How to reform the Common European Asylum System?
The humanitarian crisis at the internal and external borders of Europe and the dysfunctionality of the Dublin Regulation call for political responses to the challenges posed by humanitarian migration to Europe. The European countries are deeply divided on how to reform the Common European Asylum System. Attempts to relocate asylum seekers across Europe have not succeeded and revealed the lack of solidarity among European countries. In this paper, we analyse the causes of the current asylum policy crisis in Europe and propose potential policy solutions. We conduct a thorough game-theoretical analysis of the incentive structures of countries and asylum seekers influenced by the rules of the Dublin Regulation. Based on this analysis, we propose a comprehensive reform of the Common European Asylum System.
We found that the Dublin Regulation provides systematic disincentives for asylum seekers as well as member states with regard to the registration of asylum seekers and hence undermines the functionality of the Common European Asylum System. Member states aim to avoid financial and political costs resulting from processing and accommodating asylum seekers. Therefore, buck-passing becomes a rational strategy for states, creating negative externalities for other European states. In contrast, asylum seekers often have a preferred destination country which in most instances does not correspond with the country of first entry. For this reason, the Dublin Regulation incentivizes asylum seekers to avoid or to ignore registration in the country of first entry and to continue their journey irregularly within Europe.
Consequently, Europe faces a coordination dilemma: Both the states and asylum seekers are in principle interested in formal registration, yet the Dublin Regulation creates strong incentives for the actors involved to not comply with the registration rules. Building on these insights, the authors propose a comprehensive reform based on the following four measures:
● Firstly, the responsibility for registering asylum seekers is separated from the responsibility for processing asylum requests. This removes the disincentives
for member states to register asylum seekers.
● Secondly, individual asylum requests are still processed by one state only. However, the preferred destination country of asylum seekers is taken into consideration when relocating them to other states. This measure is key to restore the incentives for asylum seekers to register at the European country of first entry, providing them with increased autonomy as well as with better perspectives for long-term integration.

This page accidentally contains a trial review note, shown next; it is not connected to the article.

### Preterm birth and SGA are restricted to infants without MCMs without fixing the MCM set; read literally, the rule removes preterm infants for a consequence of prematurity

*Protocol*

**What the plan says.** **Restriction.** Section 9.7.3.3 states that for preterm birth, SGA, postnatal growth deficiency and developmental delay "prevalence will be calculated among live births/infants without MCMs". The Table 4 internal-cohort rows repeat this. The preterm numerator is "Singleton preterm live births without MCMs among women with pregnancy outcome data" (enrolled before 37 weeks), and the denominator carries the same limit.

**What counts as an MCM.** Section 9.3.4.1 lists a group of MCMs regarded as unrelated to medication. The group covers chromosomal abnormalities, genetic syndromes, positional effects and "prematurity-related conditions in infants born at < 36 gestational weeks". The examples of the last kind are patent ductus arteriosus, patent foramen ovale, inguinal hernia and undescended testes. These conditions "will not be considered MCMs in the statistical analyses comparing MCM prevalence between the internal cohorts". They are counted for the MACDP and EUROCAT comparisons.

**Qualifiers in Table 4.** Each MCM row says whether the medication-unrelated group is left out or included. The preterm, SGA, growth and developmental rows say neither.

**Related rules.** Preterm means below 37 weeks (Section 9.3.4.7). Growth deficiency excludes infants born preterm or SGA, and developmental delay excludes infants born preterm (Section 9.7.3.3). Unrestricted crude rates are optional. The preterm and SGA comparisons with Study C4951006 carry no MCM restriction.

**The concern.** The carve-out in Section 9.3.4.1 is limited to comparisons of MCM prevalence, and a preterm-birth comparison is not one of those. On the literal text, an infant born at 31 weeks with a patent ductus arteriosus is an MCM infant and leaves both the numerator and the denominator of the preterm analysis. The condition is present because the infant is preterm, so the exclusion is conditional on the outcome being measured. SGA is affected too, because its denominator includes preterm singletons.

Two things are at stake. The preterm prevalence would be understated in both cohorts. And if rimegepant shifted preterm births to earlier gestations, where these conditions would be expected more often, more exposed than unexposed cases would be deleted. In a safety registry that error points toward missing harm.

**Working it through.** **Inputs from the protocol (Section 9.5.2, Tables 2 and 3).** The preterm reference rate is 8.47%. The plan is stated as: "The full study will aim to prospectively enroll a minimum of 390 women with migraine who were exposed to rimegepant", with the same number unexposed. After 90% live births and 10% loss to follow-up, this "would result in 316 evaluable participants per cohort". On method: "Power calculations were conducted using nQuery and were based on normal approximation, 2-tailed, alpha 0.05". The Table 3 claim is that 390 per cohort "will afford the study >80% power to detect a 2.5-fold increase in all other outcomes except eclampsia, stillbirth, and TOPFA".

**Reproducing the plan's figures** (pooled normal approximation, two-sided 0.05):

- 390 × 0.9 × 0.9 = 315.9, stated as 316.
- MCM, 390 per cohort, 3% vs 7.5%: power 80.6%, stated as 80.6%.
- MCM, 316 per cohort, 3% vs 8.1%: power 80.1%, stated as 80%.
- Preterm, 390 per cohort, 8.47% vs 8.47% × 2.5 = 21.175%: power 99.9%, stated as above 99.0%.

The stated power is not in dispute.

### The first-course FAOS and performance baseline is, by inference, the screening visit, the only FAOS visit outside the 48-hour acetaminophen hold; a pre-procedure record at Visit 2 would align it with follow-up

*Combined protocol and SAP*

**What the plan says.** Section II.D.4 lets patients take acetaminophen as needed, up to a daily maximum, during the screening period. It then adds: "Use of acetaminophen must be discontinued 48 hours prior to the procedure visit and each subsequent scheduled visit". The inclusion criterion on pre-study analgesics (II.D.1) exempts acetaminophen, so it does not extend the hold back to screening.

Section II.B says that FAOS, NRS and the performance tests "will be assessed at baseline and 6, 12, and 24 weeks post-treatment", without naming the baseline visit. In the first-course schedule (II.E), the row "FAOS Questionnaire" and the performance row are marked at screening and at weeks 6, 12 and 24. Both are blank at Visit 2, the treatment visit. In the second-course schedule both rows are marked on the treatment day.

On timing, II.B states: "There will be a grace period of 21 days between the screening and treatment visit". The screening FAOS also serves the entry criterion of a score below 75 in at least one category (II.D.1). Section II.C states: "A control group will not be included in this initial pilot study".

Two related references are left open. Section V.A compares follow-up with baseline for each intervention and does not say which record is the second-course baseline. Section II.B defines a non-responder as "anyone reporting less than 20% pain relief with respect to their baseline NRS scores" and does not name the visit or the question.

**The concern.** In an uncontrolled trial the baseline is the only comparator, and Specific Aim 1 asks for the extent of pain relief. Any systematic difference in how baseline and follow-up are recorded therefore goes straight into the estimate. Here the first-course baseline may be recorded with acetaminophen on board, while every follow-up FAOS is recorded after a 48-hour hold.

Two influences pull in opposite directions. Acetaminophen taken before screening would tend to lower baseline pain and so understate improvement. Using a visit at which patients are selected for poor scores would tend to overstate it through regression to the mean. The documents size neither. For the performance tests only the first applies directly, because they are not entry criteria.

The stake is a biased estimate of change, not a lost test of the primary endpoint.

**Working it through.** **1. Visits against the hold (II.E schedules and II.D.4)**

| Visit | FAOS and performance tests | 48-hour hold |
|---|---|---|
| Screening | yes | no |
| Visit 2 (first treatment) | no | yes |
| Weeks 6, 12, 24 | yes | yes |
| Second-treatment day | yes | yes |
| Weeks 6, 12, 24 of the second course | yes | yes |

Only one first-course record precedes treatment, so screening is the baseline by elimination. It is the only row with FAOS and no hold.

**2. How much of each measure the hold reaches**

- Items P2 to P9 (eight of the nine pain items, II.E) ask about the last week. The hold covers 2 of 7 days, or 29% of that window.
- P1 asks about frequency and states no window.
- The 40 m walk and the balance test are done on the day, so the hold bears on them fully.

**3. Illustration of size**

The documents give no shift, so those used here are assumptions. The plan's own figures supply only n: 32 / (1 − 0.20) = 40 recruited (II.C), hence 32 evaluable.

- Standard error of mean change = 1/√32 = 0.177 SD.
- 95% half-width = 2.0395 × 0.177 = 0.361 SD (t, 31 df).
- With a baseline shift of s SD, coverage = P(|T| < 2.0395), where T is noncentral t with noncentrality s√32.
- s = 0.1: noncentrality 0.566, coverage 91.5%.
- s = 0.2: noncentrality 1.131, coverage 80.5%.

● Thirdly, the financial expenses linked to asylum procedures are shared between the European countries on the base of the existing refugee quota. This measure establishes European solidarity as a common denominator, so that countries will receive support for the provision of humanitarian protection.
● Fourthly, a solidarity clause is introduced that allows countries to temporarily stop the intake of new asylum requests if these numbers largely exceed the refugee quota of a country. This measure offers an insurance against excessive responsibility for individual countries that is in line with the Geneva Convention.
Our proposal for reforming the Common European Asylum System enriches the current debate among states and NGOs and stands out from existing reform approaches of the European Commission, by factoring in the rational strategies of actors affected by European asylum policies. Moreover, the reform outlined in this paper is likely to gain political support since it offers benefits to all European countries. Countries at EU’s periphery will be relieved from the responsibility to process the majority of asylum requests and thus they have incentives to ensure registration. Principal reception countries (i.e. Northern European countries) will be provided with financial assistance. Last, countries unwilling to accept a binding refugee quota can instead contribute with financial means to European solidarity. The current crisis provides a window of opportunity for comprehensive reforms of the Common European Asylum System in order to craft sustainable institutions for the protection of refugees.